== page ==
5 Key ICD-10 Strategies for Physicians | Erin McKinney, RHIA | RxEconsult
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5 Key ICD-10 Preparation Strategies For Physicians Category: Healthcare Administration by - April 29, 2015 | Views: 24299 | Likes: 0 | Comment: 0  

ICD-10 strategies

With so many delays, it’s hard to trust that October 1, 2015, will be the magical date we finally see ICD-10 become our new standard. The crystal ball seems a little murky on the subject of another delay, but I believe that 2015 is the year. Health systems are prepared, AHIMA is pushing full steam ahead and the Centers for Medicare Services (CMS) estimated that the March 2014 delay will cost the health care industry over 6 billion dollars in extended planning, testing and rework.

The ongoing delays of ICD-10 have created a marked physician resistance regarding what has come to be viewed as a seemingly mythical change, especially in light of so many competing health initiatives requiring your full attention and adoption. While I won’t guarantee this short list will provide a 100% painless transition, I can assure you that implementing these steps over the next 5 months will greatly diminish your frustrations in October.   

1. Analyze your Current Data      
                                                                 

Sure, there are 68,000 diagnosis codes in ICD-10, but there are 13,900 codes in ICD-9. Are you using all of those now? Of course not. It comes down to basic probability. Your patient population will not dramatically shift come October, so utilize your current ICD-9 data for the previous year to really dig down and see the changes that will affect you and your practice. There are many levels of planning you can do with this data; the most basic being a simple summary of diagnoses you have used. The results may surprise you. Identify your top 50 diagnoses, or it may be more fitting in your practice to just include any diagnosis assigned to more than 10 patients the previous year.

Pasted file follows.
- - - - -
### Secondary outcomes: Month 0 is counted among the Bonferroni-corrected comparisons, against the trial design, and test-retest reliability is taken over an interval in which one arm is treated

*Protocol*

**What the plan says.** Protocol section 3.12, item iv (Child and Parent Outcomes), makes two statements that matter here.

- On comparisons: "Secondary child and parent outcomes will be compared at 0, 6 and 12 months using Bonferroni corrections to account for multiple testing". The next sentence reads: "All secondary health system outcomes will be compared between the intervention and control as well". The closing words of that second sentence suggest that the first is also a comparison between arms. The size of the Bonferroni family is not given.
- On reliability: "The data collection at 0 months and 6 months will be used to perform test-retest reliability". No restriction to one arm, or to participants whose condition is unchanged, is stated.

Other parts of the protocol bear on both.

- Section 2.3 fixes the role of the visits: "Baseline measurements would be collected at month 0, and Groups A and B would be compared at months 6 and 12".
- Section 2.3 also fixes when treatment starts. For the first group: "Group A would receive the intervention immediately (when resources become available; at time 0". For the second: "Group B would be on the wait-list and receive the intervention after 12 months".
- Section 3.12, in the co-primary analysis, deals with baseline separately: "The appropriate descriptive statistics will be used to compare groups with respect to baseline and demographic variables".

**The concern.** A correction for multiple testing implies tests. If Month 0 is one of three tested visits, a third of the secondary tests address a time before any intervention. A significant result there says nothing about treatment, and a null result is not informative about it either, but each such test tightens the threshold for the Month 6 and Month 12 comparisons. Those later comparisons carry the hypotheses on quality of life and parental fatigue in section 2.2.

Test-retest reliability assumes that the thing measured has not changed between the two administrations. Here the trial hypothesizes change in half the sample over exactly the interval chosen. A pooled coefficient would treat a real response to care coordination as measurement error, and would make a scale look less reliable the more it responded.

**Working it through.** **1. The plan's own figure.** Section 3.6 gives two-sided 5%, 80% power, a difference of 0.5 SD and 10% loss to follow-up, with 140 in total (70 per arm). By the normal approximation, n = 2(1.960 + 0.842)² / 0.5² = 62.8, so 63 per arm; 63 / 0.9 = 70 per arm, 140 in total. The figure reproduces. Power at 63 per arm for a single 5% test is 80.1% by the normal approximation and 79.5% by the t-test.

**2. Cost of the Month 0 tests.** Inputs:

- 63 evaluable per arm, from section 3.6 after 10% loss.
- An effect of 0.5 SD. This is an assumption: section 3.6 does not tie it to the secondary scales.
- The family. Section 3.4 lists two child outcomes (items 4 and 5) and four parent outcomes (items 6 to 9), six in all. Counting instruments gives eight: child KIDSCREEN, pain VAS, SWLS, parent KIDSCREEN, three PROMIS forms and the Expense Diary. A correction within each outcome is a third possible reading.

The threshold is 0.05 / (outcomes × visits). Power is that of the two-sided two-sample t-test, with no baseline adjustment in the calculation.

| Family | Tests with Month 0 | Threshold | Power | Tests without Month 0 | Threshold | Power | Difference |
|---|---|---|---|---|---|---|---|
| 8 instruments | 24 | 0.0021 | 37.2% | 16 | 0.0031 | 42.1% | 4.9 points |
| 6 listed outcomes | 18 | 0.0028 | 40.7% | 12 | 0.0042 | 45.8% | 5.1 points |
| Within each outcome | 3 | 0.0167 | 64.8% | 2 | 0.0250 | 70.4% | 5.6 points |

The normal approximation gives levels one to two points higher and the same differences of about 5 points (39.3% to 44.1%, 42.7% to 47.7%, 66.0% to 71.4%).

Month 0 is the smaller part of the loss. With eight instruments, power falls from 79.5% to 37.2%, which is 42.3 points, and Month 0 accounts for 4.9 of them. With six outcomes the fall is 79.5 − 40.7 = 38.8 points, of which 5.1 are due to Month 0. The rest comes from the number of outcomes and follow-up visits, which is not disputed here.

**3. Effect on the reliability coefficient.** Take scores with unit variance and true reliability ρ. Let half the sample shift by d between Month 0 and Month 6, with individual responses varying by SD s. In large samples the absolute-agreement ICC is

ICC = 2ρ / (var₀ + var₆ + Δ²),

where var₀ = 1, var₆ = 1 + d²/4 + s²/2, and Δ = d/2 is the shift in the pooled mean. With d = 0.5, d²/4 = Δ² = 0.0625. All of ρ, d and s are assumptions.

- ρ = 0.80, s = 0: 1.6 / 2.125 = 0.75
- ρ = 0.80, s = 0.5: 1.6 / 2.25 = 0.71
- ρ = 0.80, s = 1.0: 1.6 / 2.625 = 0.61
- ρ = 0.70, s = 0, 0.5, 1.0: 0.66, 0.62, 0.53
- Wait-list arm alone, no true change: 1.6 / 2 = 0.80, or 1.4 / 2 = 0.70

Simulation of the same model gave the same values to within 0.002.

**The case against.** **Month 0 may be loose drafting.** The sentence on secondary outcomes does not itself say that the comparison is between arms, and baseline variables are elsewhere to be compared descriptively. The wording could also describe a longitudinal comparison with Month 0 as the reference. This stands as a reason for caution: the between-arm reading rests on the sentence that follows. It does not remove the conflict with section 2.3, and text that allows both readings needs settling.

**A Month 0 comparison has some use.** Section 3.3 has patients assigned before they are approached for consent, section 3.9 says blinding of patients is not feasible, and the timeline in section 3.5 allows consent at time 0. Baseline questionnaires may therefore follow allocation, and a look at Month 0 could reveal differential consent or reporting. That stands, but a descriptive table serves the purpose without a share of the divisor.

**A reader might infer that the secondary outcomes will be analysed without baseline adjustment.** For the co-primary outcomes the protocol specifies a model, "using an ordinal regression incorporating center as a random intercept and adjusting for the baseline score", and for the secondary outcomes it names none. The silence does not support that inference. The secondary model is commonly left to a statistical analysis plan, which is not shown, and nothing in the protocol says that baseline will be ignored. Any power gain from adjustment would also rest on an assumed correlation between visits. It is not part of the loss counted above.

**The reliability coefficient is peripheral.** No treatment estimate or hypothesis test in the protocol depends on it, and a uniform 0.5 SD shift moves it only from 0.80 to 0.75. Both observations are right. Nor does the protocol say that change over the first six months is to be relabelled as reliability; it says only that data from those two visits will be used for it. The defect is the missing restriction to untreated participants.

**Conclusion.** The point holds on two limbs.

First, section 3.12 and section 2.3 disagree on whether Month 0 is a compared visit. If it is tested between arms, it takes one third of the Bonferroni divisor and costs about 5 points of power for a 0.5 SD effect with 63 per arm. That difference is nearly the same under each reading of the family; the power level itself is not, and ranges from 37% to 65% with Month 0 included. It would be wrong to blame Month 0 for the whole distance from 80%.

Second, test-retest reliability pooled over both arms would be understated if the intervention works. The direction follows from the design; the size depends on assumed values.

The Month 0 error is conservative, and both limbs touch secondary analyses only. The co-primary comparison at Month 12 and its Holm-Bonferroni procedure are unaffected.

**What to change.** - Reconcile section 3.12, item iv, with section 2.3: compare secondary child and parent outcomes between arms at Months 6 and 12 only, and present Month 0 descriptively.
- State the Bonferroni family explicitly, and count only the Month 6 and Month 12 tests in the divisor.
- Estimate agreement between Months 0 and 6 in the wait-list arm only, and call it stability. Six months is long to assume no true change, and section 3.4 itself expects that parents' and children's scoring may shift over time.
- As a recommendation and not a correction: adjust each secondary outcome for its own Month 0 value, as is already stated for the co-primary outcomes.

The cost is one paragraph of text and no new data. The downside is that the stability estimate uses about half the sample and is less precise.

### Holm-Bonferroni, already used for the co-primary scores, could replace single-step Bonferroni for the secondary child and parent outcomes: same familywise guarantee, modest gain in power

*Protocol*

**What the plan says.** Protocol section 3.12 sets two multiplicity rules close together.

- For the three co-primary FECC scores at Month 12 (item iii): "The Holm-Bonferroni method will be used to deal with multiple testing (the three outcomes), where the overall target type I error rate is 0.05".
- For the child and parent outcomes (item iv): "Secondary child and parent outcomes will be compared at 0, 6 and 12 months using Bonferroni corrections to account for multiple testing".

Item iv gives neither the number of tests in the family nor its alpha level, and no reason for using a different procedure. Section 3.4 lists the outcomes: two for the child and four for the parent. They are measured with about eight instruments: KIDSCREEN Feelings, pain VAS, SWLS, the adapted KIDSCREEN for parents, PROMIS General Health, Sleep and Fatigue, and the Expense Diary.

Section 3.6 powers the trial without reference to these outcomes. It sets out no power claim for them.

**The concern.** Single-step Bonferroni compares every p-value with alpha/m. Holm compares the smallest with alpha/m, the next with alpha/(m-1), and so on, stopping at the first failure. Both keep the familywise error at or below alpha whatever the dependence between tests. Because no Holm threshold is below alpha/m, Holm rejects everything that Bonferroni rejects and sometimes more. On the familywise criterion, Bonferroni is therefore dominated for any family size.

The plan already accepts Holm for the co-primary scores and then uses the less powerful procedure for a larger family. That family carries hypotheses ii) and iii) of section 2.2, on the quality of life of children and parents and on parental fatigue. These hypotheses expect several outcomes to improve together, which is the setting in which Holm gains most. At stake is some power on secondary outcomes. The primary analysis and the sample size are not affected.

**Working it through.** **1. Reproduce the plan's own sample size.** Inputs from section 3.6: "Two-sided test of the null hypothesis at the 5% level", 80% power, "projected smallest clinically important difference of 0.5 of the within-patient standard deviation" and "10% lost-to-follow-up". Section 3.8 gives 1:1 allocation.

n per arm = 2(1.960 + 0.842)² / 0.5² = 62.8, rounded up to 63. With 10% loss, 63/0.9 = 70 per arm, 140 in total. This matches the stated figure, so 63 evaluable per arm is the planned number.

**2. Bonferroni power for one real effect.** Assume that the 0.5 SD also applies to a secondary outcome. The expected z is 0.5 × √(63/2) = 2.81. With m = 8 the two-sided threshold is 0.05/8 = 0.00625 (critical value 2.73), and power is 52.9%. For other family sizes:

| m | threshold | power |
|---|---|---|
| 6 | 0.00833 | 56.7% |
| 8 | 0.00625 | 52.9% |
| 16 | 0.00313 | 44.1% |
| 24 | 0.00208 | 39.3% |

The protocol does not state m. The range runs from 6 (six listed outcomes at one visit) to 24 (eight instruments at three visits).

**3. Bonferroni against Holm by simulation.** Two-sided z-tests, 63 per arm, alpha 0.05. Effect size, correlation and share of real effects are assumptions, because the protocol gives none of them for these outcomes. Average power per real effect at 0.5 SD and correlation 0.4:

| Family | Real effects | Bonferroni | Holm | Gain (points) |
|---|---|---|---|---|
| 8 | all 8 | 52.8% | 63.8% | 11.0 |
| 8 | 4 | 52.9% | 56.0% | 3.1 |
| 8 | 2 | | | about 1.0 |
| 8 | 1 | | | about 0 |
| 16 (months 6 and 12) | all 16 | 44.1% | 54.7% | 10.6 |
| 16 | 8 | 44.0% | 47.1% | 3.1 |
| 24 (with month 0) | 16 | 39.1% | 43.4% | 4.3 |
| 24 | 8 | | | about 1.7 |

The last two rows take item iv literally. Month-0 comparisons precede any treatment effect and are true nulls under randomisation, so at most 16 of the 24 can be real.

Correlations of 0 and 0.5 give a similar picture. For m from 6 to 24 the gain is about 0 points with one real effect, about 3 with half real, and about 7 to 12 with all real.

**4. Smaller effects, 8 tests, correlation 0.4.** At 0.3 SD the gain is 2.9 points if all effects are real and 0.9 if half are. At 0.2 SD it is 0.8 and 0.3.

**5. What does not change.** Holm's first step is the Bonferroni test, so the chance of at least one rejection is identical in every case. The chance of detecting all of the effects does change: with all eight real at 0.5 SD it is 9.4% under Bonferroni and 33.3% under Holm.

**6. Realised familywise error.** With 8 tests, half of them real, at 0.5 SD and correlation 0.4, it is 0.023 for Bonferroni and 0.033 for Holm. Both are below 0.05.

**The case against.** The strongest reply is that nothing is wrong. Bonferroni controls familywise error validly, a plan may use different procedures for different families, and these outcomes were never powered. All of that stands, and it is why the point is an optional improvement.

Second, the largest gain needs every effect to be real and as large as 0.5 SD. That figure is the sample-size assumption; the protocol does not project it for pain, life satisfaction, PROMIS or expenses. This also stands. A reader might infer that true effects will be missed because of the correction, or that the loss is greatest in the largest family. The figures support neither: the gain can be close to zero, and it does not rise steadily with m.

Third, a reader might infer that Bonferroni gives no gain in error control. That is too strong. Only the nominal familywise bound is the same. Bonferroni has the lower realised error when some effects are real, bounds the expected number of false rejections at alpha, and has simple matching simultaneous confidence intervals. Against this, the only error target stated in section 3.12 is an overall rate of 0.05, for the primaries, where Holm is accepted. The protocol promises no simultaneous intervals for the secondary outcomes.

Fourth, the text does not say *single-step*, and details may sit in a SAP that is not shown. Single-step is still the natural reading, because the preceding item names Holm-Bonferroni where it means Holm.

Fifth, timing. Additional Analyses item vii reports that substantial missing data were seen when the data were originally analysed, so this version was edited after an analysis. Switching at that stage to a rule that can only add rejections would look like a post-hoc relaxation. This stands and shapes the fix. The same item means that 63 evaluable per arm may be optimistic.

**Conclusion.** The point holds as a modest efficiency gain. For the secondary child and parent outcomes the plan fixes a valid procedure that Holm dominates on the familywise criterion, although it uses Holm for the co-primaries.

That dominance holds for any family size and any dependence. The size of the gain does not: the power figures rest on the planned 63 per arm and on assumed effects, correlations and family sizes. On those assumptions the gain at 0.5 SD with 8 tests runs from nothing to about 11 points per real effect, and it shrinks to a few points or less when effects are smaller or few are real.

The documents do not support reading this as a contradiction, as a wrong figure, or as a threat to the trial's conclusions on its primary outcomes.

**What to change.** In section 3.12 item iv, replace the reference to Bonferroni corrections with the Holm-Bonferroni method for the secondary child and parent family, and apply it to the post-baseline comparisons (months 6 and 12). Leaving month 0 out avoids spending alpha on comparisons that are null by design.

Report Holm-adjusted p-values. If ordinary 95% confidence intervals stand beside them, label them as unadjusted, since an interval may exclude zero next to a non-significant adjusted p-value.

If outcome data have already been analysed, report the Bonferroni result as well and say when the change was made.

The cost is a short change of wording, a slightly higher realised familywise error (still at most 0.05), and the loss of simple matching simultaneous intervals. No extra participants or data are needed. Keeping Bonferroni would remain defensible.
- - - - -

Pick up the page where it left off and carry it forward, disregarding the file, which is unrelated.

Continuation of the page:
Knowing which diagnostic codes you frequently used allows you to focus your energy.  The next level would be to take your top 10-20 diagnoses and see exactly what documentation changes these new codes require. Talk to your coders, your practice manager or the hospital’s HIM department. More than likely, they will be bursting at the seams to show you the changes for your top 10 diagnoses. If not, a simple internet search of “diabetes coding changes for ICD10” will provide a plethora of information. (We have been planning this for a few years now, there are a lot of experts out there willing to share their knowledge.)

Lastly, ascertain your revenue impact analysis. This can get complicated and there are companies with dedicated software programs and algorithms that can give you a true impact assessment. Use the information you have readily available to have a general idea of your trouble areas for coding and reimbursement.

If feasible, take 20 random charts and have them coded in ICD-10 per physician, if in a practice. See which charts cannot be final coded with current documentation and review what additional information is required for accurate coding. Could the codes listed as “unspecified” have been further clarified to allow for a more specific code? Don’t get too comfortable using “unspecified” codes. Your retrospective severity and risk scores won’t reflect the level of care being provided or the severity of illness of your patients without the proper documentation. Going forward, the key to good clinical documentation is consciously documenting the type of verbal hand off you would give to another physician during transition of care. Document details, laterality, causation, acute versus chronic, and complicated conditions.         

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